How to Plan and Outline your Novel in 4 Steps

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Creating a novel is a long and arduous experience for both professionals and newcomers alike. This large undertaking requires loads of research and a deep understanding of the story a person is trying to tell. Planning the outline and structure of your new novel can help streamline the creative process into more manageable chunks. Outlining key requirements such as settings, events, and the characters involved will make sure you stay on track. Here are the essential elements you need in order to plan out a successful novel. 

1- What’s your story?

Establish your general premise by summarizing your entire story idea in a few paragraphs or shorter. Create a short blurb or elevator pitch you would use to explain the story to a friend. Pretend like this summary is appearing on the sleeve jacket back cover of your novel sitting on store shelves. Present a clear plotline and intriguing characters on their journey. Make this first impression memorable and entertaining to potential readers.

2- Type of novel

Whether it’s fantasy, mystery, or young adult, you need to decide on the book genre your novel will encompass. Keep your choice flexible because this will impact the overall tone and voice of your novel. As you write, you’ll quickly set how the story will be narrated, either in first or third-person. Once you’ve made these stylistic choices, you can determine the overarching message your novel is trying to convey. Is it about loss, coming of age, love, or something else that speaks to your character’s experiences?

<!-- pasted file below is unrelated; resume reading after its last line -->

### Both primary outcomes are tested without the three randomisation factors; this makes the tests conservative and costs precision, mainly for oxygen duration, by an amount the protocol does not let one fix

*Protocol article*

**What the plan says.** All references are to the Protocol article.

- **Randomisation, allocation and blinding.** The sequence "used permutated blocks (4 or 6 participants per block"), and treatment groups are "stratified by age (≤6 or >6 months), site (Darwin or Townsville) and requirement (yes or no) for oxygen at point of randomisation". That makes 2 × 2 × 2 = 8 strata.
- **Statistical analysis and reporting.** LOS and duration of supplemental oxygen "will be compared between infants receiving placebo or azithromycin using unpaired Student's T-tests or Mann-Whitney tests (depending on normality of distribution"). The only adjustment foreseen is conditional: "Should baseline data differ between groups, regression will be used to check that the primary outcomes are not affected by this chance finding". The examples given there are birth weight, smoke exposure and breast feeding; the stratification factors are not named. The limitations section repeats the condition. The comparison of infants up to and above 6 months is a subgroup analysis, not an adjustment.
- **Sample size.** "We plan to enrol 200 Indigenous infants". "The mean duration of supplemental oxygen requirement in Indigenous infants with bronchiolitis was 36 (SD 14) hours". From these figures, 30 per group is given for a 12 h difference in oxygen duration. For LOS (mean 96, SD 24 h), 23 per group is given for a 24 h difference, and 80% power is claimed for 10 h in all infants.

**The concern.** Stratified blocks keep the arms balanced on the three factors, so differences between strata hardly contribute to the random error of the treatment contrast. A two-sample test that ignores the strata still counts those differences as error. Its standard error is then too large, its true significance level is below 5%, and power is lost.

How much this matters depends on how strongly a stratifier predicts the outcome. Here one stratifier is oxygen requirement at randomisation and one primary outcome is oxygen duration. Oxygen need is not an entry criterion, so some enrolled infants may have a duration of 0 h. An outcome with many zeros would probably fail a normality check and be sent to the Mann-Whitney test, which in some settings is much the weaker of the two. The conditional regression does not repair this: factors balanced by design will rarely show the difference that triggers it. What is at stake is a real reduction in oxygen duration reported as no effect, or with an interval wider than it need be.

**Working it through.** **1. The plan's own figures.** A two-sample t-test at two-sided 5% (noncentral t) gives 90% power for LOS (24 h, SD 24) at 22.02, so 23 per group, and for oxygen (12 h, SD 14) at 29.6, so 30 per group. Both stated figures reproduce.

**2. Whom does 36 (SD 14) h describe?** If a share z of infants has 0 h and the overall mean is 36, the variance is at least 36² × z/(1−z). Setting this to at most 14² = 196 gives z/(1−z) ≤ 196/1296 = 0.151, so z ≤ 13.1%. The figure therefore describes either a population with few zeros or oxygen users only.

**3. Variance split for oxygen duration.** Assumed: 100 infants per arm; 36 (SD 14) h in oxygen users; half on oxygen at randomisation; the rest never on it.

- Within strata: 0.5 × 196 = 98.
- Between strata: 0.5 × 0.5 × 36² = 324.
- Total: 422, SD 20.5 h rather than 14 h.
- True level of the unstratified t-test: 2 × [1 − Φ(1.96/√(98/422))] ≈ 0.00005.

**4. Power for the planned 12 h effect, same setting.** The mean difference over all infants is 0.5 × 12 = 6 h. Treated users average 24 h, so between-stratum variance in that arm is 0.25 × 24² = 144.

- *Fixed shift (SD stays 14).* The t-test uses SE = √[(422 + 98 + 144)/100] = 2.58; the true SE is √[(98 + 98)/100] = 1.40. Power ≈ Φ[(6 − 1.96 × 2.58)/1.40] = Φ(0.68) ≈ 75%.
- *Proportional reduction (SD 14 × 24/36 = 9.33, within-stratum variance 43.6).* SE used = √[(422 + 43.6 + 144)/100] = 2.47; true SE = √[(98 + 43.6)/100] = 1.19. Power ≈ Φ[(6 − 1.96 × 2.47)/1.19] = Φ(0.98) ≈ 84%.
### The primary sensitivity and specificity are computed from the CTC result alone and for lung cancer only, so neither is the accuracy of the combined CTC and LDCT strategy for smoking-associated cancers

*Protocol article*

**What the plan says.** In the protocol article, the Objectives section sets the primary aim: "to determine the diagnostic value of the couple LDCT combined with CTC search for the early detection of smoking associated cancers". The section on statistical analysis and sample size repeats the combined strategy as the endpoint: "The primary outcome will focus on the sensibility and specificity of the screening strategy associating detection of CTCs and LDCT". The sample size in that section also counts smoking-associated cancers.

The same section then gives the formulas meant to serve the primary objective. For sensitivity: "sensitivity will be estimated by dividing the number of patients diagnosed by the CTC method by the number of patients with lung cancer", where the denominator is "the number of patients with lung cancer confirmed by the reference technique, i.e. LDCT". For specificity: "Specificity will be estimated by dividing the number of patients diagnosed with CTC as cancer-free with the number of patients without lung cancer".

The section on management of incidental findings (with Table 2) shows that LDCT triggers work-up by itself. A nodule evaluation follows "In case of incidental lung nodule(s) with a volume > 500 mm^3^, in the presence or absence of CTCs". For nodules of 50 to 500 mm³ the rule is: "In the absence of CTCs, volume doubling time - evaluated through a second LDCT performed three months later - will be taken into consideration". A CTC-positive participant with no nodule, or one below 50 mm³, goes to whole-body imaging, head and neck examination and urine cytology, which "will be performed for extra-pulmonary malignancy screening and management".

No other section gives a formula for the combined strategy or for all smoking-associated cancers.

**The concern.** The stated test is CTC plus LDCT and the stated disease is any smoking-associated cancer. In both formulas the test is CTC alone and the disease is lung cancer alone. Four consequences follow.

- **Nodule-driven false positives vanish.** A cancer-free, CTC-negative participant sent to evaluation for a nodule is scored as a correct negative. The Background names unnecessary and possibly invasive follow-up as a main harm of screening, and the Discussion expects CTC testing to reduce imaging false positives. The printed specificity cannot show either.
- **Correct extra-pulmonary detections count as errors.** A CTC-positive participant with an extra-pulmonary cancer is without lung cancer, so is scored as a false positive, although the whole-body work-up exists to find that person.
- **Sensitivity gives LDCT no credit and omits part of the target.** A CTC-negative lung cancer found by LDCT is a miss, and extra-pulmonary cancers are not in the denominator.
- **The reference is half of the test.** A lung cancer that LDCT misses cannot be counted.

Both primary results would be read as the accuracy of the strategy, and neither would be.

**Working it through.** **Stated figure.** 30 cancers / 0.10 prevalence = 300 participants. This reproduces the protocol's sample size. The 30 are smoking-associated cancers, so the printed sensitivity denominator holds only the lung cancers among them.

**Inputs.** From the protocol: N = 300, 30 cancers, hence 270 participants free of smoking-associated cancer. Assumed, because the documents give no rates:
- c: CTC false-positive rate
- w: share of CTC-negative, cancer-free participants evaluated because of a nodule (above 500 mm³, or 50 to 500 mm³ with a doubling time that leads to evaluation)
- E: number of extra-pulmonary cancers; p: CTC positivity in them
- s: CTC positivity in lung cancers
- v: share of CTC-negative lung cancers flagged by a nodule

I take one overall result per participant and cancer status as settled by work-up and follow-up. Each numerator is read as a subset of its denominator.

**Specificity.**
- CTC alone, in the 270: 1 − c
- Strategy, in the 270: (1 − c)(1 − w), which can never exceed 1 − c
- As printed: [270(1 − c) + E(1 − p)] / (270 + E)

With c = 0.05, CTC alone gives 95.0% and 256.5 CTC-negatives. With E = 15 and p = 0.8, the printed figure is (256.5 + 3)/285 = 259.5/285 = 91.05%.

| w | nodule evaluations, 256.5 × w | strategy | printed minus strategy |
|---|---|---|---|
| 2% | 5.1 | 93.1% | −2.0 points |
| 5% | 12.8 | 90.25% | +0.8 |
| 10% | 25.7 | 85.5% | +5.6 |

3- Info dump

Outline all your characters, big or small, with basic details, like name, age, and physical appearance. Give main characters more detail such as a backstory that will shape their motivations. Set conflicts and goals for the main characters that challenges their belief systems in ways they need to overcome. These are character arcs with core conflicts and objectives they are prevented from achieving. This will help create a timeline of places and events to build the settings and environments of your world. 

4- Beginning, middle and end

Most stories follow a traditional three act story structure or hero’s journey archetype. But regardless of your narrative structure, stories need to start with a setup, a conflict, then end in resolution. Outline all your story material in chronological order to set up any plot twists and avoid creating any plot holes. Then make note of any subplots you want to incorporate into your narrative. A platform like WriteWay Writer with its Integrated Idea Board can help keep all your story ideas in order. 

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